C. The supporters came from the middle class, traders, smallholders, clerks, teachers, craftsmen. They undertook to donate 4 crowns a year to the Institute of the Blind in Kolozsvár for six years. Every year from 1900 to 1914, with minor modifications, the same 274 names appear in the financial statements, which amounted to 15.344 crowns (46.032.000 ft or 613.760 lei) in 14 years. Supporters without claim to completeness: Béla Bíró, abbot canons, teacher Károly Balogh, owner Antal Dávid, lawyer Albert Deáky, lawyer Antal Dobál, imperial and royal chamberlain Arthur representing Feilitzsch, Secretary of the Chamber of Commerce, Mór Grátz Lutheran Pastor, Sándor Kiss Commercial Director, Mihály Magyary Editor-in-Chief, Lajos Pollák Supervisor, Domokos Reformed Bishop József Sándor, Vice-President and Secretary General of EMKE.

D. The help of donors was mainly used for large fundraising campaigns, donor boxes were set up, “boxed” based on the principle of many small to many, but all donations (utensils, musical instruments, school supplies) that could be used or utilized in education were accepted. during or at the institute. Donors could be individuals, institutions, bequests, money box collections, occasional collections.

The State-Assisted National Institute for the Blind soon got its own home: the new building designed by László Gyalus was erected in 1902–1903 at the end of the plot on the Honvéd Street side of the State-Assisted National Institute of the Deaf-Mute Deaf in 1902–1903. The Transylvanian Construction Company won the construction tender. From the autumn of 1903, the teaching and educational work took place here, at 17 / b Zápolya Street. In the basement of the one-store building, a slave building was built, and on the ground floor, a director’s residence. On the ground floor there were 12 living rooms, 2 kitchens, 2 bathrooms and 5 flush chairs – presumably 3 of these rooms, 1 kitchen, 1 bathroom and 1 shade chair formed the director’s apartment. Upstairs there are 27 living rooms, 4 kitchens, 5 bathrooms and 8 shaded chairs. The rapid increase in the number of students made it necessary to expand and build another building ten years later. In 1913, the institute bought a two-hectare twin plot at 23-25 ​​Honvéd Street. for 96,000 crowns, the Hungarian government will allocate 380,000 crowns from the state budget for construction. In 1914, the construction of a new two-store building, designed by Alfred Hajós, began. It was hoped that the 1915/16 school year could begin in a new building.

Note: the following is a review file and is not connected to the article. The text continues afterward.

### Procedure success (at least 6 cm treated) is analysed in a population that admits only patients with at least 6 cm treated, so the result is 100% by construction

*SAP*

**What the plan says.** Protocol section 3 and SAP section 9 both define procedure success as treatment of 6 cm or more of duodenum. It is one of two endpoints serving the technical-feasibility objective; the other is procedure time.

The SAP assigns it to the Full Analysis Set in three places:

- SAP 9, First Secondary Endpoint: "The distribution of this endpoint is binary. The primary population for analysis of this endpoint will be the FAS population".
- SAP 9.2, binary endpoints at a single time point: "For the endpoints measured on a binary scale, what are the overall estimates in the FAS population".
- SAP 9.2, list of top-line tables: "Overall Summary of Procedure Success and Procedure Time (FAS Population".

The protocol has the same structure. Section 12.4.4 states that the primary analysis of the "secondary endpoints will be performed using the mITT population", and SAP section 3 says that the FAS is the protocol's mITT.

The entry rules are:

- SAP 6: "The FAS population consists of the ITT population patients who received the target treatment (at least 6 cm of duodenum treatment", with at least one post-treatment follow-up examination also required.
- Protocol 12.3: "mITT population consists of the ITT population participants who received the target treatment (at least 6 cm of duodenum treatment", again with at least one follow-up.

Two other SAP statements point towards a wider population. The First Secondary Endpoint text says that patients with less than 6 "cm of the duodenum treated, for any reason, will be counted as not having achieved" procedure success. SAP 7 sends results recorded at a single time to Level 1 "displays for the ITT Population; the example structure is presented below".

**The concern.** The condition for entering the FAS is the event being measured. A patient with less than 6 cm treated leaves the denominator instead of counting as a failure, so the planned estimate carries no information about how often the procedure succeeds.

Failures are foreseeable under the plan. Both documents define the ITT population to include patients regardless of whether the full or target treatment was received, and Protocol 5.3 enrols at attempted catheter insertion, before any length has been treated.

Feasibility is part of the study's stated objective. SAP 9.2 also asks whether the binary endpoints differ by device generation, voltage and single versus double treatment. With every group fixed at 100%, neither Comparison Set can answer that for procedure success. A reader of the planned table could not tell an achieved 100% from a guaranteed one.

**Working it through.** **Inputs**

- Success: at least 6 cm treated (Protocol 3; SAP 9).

World War II intervened, and the new building was suspended around the ground floor and first floor. Meanwhile, the building on Zápolya Street (now Traian Mosoiu) was also seized for military purposes, from which it became a hospital – after the World War the Romanian regime operated it as an orthopedic hospital (this hospital still operates today). The new building on Honvéd Street was completed by 1925, and the education of the blind in Romanian (and only in Romanian) was started there. The self-procured plot on Honvéd Street and the semi-finished building on it are the special assets of the National Institute for the Blind in the Cluj-Napoca State: 1 acre and 335 squares, including an orchard of 1292 squares. It is important to emphasize that the registration of this special purpose land, the contract of sale, can still be found in the archival archives. Ministerial Advisor Sándor Náray-Szabó, later Secretary of State, provided 340.000 crowns from the budget, plus 300.000 crowns from the fund for the sale, which was collected and financed by the committee supervising the institute for the blind from donations and offerings to the institute over 13 years.

Within a year after the outbreak of the First World War, there were signs of an economic crisis, with food shortages and economic austerity. The supervisory board of the Institute for the Blind in Kolozsvár has ordered a reduction in food rations. The students of the institute were starving. Proposed amendment to the weekly diet of the State-Assisted National Institute for the Blind in Kolozsvár in 1915 – 1916: